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Choosing unity over division at the Sunday dinner table

It’s days before the 2020 presidential election, but we don’t talk about it. It is too divisive. Yet four generations gather around the table nearly every Sunday “after church.”

It’s days before the 2020 presidential election, but we don’t talk about it. It is too divisive. We don’t agree and no one’s minds will change. Yet four generations gather around the table nearly every Sunday “after church.”

Erin Schutte Wadzinski
Erin Schutte Wadzinski
Ever since I moved back to my rural hometown in Minnesota, my house has been the gathering space. I like to cook, plus once I had a baby it was just easier for everyone to come here. Now I’m part of the generation that cares for family both younger and older. Satisfying their bellies is one way to keep them happy and healthy.

My parents are evangelical farmers, and they faithfully vote to preserve their conservative way of life. “I vote for the person, not the party,” my mom said years ago in a rare comment on politics. Whatever person is anti-abortion, that is. I wonder if she is still voting for the “person” this election cycle, but I don’t dare ask.

Agriculture is all my dad has ever known, and he still believes that President Trump and the Republican Party have the best economic interests at heart for the small family farmer. That or he just can’t muster the courage to vote for a Democrat.

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I know what it’s like to vote in the interests of your own livelihood. I am an immigration attorney, and my career as I know it will only exist if the legal immigration system remains intact. The Trump administration has chiseled away at the pathway for immigrants to live in this country legally, and I dread what my law practice will look like if we have another four years of restricted immigration policy.

Maybe this is how my dad felt about tightened environmental regulations, higher estate taxes, and more expensive health care for the self-employed — all making a hard job harder during the Obama years.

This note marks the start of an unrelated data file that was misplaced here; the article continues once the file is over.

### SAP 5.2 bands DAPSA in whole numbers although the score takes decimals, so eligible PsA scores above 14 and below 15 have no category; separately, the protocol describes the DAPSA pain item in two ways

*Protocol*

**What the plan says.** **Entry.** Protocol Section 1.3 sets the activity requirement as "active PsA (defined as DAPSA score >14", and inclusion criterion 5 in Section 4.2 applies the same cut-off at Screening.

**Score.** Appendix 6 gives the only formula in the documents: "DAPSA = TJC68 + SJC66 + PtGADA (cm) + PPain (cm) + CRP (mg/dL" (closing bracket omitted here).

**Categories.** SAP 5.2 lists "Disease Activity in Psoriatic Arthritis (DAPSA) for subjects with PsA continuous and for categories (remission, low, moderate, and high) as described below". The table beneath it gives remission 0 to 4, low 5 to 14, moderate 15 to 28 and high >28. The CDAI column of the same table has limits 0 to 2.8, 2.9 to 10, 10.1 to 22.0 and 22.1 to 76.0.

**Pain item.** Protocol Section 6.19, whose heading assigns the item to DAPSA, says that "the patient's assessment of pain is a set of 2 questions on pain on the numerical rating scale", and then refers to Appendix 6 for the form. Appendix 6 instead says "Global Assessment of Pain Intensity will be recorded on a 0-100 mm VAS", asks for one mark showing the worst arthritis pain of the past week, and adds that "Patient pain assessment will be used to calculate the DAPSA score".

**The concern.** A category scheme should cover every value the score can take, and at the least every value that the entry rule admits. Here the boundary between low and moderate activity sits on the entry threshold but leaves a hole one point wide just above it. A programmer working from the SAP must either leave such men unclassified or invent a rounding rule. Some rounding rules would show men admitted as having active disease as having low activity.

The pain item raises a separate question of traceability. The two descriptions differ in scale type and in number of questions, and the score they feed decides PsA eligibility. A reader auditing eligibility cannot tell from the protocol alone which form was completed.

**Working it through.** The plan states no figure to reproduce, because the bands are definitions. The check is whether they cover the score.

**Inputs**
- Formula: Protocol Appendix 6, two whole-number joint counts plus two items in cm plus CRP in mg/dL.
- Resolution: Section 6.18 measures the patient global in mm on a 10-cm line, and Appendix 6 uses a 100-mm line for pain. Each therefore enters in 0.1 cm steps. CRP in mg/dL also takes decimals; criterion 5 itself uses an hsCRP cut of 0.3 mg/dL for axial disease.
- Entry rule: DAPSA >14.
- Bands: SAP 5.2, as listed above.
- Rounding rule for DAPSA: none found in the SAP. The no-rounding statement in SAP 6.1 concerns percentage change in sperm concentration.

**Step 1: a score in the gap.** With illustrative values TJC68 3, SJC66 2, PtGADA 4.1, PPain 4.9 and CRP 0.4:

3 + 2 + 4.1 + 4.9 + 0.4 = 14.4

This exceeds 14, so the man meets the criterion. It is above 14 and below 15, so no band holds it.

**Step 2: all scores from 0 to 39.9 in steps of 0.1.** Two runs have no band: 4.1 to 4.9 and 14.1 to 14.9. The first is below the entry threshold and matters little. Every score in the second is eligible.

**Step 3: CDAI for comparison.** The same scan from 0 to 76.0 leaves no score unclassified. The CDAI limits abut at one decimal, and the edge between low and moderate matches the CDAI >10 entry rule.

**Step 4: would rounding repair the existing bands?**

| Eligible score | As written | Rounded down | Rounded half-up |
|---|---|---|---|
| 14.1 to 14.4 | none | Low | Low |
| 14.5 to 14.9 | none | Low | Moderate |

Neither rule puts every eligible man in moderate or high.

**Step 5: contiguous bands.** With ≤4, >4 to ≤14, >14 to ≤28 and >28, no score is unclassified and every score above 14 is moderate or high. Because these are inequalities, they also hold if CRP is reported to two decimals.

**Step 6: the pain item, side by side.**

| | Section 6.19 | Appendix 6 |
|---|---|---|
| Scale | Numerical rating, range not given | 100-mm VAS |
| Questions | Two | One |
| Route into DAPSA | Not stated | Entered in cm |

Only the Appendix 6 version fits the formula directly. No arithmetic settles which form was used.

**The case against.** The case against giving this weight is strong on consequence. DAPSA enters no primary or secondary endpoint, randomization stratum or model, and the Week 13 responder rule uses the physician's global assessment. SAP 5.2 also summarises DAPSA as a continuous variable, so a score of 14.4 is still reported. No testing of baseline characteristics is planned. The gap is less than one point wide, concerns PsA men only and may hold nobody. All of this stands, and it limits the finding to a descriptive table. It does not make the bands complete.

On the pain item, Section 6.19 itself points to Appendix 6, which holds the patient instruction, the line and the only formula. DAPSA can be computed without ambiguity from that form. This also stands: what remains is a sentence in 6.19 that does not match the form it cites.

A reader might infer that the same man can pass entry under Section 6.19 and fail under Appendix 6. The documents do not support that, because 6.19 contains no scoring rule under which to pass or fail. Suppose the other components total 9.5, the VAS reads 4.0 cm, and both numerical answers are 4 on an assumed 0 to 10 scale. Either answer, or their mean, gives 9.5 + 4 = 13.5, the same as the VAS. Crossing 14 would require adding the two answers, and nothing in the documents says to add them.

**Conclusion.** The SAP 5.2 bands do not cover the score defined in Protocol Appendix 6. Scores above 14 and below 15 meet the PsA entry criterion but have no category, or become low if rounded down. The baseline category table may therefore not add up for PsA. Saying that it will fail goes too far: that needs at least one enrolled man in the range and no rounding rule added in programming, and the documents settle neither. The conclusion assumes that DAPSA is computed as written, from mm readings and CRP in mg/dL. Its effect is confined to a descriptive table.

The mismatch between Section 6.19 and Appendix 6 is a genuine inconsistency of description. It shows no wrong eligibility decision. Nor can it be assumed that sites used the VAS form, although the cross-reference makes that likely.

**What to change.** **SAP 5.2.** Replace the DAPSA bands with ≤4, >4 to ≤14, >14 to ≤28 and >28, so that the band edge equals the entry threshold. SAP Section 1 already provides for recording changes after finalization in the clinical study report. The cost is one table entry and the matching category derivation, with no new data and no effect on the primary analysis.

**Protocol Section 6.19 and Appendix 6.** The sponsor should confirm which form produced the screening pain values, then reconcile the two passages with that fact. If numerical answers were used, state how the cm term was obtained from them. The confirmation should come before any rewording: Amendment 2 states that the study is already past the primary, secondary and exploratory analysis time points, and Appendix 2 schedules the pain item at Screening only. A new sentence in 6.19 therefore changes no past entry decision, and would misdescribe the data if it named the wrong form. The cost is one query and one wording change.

But love is love, at least according to my lesbian aunts. They’re the only “out” lesbians I know in our small town. The boisterous, tattooed woman my mom’s sister married always sits at the table next to my 85-year-old grandma, my dad’s mom. Why, I don’t know. They couldn’t be more opposite and I’m not sure which one needed more courage to open her mind and tolerate the other. But they like my cooking, so neither turns down the invitation.

A few years ago my maternal grandpa caught whiff of my progressive leanings, and he whispered to me that he was a “secret Democrat.” Sshhhh. Welcome to the club, grandpa. I’m not sure how that is possible for a Fox News addict like he is, but I’m guessing it is a nod of respect to his middle-aged daughter who only a few years ago got to legally marry the love of her life.

As much as I would love a rational, informative, convincing lecture on politics to change the hearts and minds of some of my closest family members, telling them that they are wrong will do no good. Being confrontational about politics will only sow seeds of hate amongst my family members. Part of me feels that I am a coward for not speaking up. Another part feels restrained and inauthentic for not rebuking some of my loved ones for being, what I believe is, on the wrong side of history.

I’ve decided to let my actions demonstrate my values and my family undoubtedly notices. I work day in and day out to give a voice to our nation’s most marginalized populations. Owning my own business, I show young women that they too can be leaders and entrepreneurs. I am raising my daughter to believe that she can be anyone and do anything.

Is this enough? Never. I refuse to turn a blind eye to the injustices of our world, and I recognize that unity blossoms only through mutual respect and love for one another. But during this season of polarization, it is my intent to treat those with a different political opinion in the same way as I treat my ultra-conservative grandma. Or my mom. Or my dad. I choose love over hate. Unity over division.

Only then do we all choose to come together around the table.

Erin Schutte Wadzinski is an attorney and owner of Kivu Immigration Law PLLC in her hometown of Worthington. She is an Initiators Fellow of Greater Minnesota.

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